But Ryan Gallagher of St. Louis, the father of a Down Syndrome child, testified that the bill would prevent discrimination against the unborn.
“Knowing more about your child, that they will have some additional challenges ahead, shouldn’t give a parent the right to determine that that life isn’t worthy or good enough to be lived, based on a preference,” Gallagher said. “Shouldn’t we be expected to love our children for who they are before birth, and then as they grow into the unique person they were born to be…it’s unsettling to know that expectant parents currently have the ability to cherry pick the type of child they bring into the world.”
The Missouri House has several similar bills, along with at least one measure that would grant “personhood’’ status to all human embryos after conception. If passed, such a bill would bar certain types of contraception, such as IUDs.
Overall, Lee says that abortion opponents are energized by the election of Hawley, new Gov. Eric Greitens and President-elect Donald Trump.
Greitens had a somewhat testy relationship with abortion opponents in the gubernatorial primary last summer. He declined to fill out Missouri Right to Life’s issues questionnaire, which generally is a must for Republicans. During his campaign, Greitens cited his opposition to abortion but provided few details.
Lee said, “I have no doubt (Greitens) is prolife. What that translates to, I don’t know.”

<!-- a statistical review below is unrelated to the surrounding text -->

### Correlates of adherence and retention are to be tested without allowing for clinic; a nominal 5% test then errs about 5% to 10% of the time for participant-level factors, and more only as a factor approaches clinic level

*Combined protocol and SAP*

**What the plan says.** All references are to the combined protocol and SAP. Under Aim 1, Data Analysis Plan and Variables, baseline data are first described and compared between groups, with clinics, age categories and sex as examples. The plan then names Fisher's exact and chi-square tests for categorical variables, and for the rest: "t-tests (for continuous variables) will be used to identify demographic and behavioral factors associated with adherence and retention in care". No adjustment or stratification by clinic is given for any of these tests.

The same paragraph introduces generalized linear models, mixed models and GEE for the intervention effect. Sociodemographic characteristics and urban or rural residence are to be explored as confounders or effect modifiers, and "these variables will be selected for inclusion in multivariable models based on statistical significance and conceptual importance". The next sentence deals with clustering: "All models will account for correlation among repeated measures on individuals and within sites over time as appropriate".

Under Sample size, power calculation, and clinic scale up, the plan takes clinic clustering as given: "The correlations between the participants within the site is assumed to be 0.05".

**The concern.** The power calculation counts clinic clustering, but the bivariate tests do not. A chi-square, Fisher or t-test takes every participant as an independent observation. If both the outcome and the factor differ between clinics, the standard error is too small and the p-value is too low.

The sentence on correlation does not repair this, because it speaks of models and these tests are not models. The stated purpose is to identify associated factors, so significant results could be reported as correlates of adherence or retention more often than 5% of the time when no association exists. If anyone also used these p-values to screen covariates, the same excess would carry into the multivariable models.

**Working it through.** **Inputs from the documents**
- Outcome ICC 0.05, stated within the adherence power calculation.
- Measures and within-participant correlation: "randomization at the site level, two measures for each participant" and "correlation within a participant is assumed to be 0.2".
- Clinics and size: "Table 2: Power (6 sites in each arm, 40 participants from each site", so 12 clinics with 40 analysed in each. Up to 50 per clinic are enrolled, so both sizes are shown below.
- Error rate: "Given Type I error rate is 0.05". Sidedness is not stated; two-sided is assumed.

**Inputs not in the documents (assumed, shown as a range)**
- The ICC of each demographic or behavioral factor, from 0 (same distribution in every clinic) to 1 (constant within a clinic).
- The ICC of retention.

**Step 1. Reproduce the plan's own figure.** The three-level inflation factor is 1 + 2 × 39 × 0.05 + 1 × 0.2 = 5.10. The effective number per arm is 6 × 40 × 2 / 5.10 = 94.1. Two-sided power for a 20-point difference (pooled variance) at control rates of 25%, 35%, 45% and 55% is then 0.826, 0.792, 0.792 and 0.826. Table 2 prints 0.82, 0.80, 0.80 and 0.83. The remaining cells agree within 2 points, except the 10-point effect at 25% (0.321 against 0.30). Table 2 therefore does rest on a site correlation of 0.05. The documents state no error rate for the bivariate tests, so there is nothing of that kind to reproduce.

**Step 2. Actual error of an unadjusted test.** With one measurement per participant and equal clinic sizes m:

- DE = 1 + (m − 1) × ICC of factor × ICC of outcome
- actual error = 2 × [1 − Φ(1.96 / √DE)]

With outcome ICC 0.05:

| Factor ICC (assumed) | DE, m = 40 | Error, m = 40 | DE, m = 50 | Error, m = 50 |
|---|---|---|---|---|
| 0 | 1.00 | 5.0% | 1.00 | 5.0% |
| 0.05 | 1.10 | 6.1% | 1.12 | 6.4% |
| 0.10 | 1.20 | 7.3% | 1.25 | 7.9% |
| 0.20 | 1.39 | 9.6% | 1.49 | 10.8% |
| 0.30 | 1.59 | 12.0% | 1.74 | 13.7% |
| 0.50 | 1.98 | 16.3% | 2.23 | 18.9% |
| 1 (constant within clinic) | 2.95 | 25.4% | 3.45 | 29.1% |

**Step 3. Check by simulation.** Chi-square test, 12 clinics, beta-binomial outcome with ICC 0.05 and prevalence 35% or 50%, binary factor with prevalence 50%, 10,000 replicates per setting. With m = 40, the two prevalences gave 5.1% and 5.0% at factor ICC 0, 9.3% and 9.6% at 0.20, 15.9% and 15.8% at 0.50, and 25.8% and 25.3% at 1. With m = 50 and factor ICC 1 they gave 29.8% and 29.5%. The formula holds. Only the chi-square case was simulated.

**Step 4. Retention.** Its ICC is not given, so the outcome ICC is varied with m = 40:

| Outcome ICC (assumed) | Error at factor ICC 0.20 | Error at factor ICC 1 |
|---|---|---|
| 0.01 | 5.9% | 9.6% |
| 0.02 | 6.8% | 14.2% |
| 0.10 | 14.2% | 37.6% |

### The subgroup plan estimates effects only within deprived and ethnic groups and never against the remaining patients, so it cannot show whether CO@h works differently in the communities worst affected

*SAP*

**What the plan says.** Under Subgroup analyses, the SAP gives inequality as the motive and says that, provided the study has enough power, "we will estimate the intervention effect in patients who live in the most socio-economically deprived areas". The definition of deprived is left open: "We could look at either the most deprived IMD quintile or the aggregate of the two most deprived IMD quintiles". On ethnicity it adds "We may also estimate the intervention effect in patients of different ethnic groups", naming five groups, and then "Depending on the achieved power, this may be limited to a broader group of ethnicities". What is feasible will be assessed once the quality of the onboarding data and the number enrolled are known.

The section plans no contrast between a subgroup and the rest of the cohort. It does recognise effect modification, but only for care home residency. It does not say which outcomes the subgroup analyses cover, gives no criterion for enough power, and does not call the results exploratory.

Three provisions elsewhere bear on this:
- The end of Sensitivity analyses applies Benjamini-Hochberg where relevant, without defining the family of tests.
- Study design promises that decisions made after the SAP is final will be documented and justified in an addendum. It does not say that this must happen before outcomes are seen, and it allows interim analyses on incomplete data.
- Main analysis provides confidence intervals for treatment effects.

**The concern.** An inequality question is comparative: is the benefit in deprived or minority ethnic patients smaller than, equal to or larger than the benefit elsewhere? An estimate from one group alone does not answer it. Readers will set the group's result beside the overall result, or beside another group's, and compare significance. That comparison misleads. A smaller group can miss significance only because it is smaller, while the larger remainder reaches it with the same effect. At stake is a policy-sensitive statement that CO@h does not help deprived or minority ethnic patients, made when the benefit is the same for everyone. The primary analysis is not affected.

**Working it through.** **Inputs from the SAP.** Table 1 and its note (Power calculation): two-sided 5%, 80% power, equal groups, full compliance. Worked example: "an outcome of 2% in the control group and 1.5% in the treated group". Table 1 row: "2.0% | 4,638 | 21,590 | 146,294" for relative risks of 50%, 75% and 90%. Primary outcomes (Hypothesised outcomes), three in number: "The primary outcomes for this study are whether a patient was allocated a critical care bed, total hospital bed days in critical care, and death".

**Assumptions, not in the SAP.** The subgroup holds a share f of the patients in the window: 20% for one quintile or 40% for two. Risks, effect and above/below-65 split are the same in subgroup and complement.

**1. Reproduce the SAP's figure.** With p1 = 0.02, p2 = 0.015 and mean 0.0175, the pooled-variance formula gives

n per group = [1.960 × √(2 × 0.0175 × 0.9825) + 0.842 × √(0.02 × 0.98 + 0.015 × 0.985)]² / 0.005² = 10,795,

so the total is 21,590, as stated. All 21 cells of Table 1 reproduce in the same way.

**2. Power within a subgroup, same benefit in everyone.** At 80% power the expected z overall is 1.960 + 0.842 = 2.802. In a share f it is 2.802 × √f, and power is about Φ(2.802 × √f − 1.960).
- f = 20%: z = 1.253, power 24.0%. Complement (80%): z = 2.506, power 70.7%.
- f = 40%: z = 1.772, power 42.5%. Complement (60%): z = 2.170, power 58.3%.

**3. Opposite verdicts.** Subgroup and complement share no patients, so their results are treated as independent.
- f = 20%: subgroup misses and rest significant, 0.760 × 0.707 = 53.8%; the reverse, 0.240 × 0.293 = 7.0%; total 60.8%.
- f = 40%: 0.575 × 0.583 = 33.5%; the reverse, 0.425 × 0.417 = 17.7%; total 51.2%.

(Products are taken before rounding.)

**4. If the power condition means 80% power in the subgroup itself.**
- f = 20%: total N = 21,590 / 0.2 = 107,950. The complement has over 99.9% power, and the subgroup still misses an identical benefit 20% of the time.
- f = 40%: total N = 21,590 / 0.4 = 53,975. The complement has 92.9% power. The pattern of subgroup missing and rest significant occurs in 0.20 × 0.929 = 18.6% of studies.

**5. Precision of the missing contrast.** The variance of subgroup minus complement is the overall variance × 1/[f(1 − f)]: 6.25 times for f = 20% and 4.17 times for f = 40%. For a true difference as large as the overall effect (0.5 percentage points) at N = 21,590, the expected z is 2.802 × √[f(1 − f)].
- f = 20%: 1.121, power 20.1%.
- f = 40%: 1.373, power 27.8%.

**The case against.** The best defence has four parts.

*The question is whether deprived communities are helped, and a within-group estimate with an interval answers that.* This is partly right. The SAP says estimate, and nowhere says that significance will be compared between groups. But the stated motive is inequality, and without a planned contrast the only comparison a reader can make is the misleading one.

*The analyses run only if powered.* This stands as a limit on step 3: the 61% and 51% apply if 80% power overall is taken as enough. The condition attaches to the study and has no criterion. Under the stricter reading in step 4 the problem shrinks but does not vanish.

State aid for alternatives to abortion a possible flashpoint
For several years, even with Democrat Jay Nixon (an abortion rights supporter) as governor, abortion opponents have succeeded to getting some state money to help support the dozens of pregnancy resource centers around the state.
Those centers got a big financial boost last year when the General Assembly approved a bill earmarking 2 percent of the state’s allocation of money – about $4.3 million -- from the federal Temporary Assistance for Needy Families (TANF) program.
But state Rep. Deb Lavender, D-Kirkwood, has introduced a bill this session to block the aid, saying that “federal food assistance money should help feed hungry kids, not fund an ideological agenda.”
Given the huge GOP majority in the General Assembly, it’s unlikely that the bill will get anywhere.
The diverted TANF money was in addition to $2 million in state funds earmarked for the alternative-to-abortion centers, as well as state tax credits to the centers’ donors.
Nixon cut the $2 million this year, as part of his trims to balance the state’s budget. Lee is hoping that the General Assembly acts to restore the $2 million in the next budget.
Overall, both sides acknowledge that Missouri’s abortion opponents have the upper hand as a result of the Nov. 8 election.
“We’re energized, we’re hopeful,’’ Lee said. “But we’re realistic as well.”
For one thing, despite a Senate hearing today on four anti-abortion bills, abortion opponents suspect it could be months before any of their measures make it to the Senate or House floors.
Lee says that’s because Republican leaders have made it clear that, for now, economic issues are their top priority.